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Letter: Chamberlain's guilt was exaggerated

A watercolor of Munich's old city hall believed

A watercolor of Munich's old city hall believed to have been painted by Adolf Hitler was sold for 130,000 euros -- that's $162,000 -- at an auction in Germany on Saturday, Nov. 22, 2014. Credit: AP

A letter writer stated that Newsday's Aug. 6 editorial "The Iran deal and echoes of WWII" "should have raised the specter of Neville Chamberlain's ill-fated appeasement of Adolf Hitler at Munich, which precipitated World War II". Your decision to publish that letter ["Iran nuclear deal: a hot debate," Aug. 13] does your readers a disservice.

Simple analogies are often misleading, and his is no exception. The writer grossly overstates the Munich Agreement's causal relationship to the outbreak of war in September 1939. It's simply bad history.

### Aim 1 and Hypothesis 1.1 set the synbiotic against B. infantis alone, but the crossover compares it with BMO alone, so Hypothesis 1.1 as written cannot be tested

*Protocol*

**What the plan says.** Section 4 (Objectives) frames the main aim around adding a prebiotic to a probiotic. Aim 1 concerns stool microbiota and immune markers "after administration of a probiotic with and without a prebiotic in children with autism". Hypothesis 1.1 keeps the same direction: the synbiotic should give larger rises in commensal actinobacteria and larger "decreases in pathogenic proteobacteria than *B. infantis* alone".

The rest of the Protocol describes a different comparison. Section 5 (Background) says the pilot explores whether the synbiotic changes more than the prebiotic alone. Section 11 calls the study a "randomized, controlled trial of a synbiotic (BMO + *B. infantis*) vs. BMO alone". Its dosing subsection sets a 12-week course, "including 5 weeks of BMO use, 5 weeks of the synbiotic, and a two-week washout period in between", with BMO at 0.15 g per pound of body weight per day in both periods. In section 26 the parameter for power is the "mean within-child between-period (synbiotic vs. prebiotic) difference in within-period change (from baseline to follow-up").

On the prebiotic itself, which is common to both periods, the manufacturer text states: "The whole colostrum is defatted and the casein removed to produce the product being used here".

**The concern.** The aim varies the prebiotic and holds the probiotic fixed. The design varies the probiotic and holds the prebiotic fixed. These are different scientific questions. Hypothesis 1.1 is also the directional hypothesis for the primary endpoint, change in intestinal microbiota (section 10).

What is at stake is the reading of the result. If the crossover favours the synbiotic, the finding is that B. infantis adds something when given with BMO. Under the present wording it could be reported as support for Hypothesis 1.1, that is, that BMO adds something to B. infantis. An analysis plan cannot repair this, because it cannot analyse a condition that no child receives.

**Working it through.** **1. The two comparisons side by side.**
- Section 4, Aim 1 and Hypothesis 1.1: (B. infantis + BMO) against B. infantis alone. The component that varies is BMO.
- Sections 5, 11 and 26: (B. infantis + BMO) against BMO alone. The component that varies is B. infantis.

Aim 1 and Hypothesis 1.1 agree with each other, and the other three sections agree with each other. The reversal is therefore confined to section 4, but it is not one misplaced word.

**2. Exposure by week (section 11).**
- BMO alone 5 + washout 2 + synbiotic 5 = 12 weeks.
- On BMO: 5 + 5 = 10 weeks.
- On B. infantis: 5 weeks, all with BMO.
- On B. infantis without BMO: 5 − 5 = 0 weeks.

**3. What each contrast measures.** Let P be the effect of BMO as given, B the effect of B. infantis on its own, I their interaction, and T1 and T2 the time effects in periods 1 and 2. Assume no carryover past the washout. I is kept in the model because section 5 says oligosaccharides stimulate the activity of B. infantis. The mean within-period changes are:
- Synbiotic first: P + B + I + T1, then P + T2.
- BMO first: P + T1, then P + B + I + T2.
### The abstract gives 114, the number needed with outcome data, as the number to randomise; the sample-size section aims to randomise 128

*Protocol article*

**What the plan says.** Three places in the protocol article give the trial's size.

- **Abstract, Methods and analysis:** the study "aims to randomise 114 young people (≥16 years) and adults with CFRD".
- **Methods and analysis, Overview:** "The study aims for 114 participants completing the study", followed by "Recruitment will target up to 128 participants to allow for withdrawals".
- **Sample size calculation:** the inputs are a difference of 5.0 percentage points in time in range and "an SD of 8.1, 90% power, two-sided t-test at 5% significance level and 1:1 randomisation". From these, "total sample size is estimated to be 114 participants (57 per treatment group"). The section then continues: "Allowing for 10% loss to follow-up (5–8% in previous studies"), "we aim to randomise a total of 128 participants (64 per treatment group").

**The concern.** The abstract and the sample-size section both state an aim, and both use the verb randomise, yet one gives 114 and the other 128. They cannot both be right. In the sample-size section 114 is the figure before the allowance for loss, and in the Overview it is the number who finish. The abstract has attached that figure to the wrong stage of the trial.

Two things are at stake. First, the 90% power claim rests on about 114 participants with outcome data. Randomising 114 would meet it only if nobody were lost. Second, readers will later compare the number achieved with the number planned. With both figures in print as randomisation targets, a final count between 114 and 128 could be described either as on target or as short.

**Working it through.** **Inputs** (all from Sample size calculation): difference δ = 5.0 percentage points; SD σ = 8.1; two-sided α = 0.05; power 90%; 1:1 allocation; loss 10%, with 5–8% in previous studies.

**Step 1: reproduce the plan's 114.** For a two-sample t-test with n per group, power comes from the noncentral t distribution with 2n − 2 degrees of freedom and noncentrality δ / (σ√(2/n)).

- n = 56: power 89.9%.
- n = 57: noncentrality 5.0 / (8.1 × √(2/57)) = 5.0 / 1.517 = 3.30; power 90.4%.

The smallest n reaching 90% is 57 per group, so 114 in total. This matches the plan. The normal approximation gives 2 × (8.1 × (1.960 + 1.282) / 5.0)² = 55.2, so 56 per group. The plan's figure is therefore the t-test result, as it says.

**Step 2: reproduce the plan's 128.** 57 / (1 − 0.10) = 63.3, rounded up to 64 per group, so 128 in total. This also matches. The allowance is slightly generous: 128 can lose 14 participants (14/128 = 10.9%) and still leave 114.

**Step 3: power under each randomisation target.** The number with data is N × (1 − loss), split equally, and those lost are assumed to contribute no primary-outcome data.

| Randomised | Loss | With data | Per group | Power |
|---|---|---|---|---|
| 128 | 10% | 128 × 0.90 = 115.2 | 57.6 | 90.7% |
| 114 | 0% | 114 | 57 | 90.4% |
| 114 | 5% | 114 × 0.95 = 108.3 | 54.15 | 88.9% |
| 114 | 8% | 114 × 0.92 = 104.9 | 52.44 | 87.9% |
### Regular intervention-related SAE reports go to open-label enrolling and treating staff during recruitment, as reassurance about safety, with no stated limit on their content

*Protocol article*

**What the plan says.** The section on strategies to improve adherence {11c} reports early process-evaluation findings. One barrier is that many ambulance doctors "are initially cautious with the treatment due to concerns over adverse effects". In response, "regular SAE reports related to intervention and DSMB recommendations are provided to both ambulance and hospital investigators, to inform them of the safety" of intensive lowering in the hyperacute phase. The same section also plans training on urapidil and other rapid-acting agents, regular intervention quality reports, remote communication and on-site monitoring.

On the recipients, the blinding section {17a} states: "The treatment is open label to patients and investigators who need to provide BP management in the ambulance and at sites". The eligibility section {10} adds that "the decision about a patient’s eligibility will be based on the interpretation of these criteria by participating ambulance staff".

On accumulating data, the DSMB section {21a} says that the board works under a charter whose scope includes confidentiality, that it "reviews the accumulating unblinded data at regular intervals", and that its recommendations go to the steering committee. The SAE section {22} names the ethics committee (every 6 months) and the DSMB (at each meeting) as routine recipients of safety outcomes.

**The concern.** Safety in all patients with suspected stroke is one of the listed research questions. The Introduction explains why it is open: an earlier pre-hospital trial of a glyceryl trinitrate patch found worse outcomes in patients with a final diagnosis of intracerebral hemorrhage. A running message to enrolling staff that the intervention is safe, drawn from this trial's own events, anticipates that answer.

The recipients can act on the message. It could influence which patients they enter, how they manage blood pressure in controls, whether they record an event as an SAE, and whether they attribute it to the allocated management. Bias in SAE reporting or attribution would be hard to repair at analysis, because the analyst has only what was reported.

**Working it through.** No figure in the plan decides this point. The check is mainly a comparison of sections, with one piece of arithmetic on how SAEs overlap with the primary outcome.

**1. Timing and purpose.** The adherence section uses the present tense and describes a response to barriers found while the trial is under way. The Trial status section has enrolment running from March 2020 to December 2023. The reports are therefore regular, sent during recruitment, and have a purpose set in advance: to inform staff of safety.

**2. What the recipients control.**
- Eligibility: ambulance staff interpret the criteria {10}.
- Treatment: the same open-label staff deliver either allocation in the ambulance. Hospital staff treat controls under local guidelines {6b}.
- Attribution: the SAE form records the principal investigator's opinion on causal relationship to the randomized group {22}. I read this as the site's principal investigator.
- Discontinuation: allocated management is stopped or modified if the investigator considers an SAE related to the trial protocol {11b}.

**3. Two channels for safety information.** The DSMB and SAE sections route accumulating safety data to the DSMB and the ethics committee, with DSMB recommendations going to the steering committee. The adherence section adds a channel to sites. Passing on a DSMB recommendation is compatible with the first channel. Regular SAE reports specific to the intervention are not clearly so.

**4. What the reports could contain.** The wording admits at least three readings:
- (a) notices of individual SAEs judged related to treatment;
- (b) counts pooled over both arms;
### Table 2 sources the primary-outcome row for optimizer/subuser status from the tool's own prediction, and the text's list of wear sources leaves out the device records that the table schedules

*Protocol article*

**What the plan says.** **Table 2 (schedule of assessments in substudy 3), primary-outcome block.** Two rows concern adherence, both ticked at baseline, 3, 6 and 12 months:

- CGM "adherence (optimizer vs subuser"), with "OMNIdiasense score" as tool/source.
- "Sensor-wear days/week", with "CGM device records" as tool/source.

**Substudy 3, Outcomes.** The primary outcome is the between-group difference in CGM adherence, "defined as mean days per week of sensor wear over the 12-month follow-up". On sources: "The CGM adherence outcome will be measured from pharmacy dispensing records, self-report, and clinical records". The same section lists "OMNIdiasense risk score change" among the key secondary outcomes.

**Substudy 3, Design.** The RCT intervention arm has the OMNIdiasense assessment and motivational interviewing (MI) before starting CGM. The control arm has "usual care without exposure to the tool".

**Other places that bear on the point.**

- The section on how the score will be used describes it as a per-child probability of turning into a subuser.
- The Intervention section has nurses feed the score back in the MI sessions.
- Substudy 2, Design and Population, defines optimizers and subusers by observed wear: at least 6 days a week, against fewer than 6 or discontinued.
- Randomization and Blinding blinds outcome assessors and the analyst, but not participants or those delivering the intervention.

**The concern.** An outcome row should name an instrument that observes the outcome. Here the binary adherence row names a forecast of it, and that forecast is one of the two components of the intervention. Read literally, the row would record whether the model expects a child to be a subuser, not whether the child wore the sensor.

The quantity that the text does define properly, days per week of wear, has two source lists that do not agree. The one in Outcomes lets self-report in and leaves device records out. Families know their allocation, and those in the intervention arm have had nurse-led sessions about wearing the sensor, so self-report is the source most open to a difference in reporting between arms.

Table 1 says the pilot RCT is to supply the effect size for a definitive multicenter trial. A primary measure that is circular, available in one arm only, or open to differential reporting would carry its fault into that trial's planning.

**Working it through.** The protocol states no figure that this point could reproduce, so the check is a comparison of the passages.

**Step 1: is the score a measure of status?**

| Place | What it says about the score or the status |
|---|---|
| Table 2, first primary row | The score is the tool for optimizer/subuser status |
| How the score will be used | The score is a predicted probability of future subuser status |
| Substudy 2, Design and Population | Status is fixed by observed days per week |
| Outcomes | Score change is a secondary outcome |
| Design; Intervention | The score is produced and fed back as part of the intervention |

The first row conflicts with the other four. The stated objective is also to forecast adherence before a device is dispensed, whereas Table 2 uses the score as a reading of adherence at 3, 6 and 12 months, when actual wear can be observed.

To be sure, popular history has treated Chamberlain poorly, and though he was an inadequate wartime leader, he bought Britain -- and dare I say, the civilized world -- a precious year and a half to boost the production of wartime ordnance, particularly aircraft. This helped, if not enabled, that country to survive the German onslaught.

The nuclear deal will at least postpone Iran's acquisition of a nuclear weapon and give the West time to contrive means to cope with, if not prevent, such an eventuality.

Jack K. Feirman, Dix Hills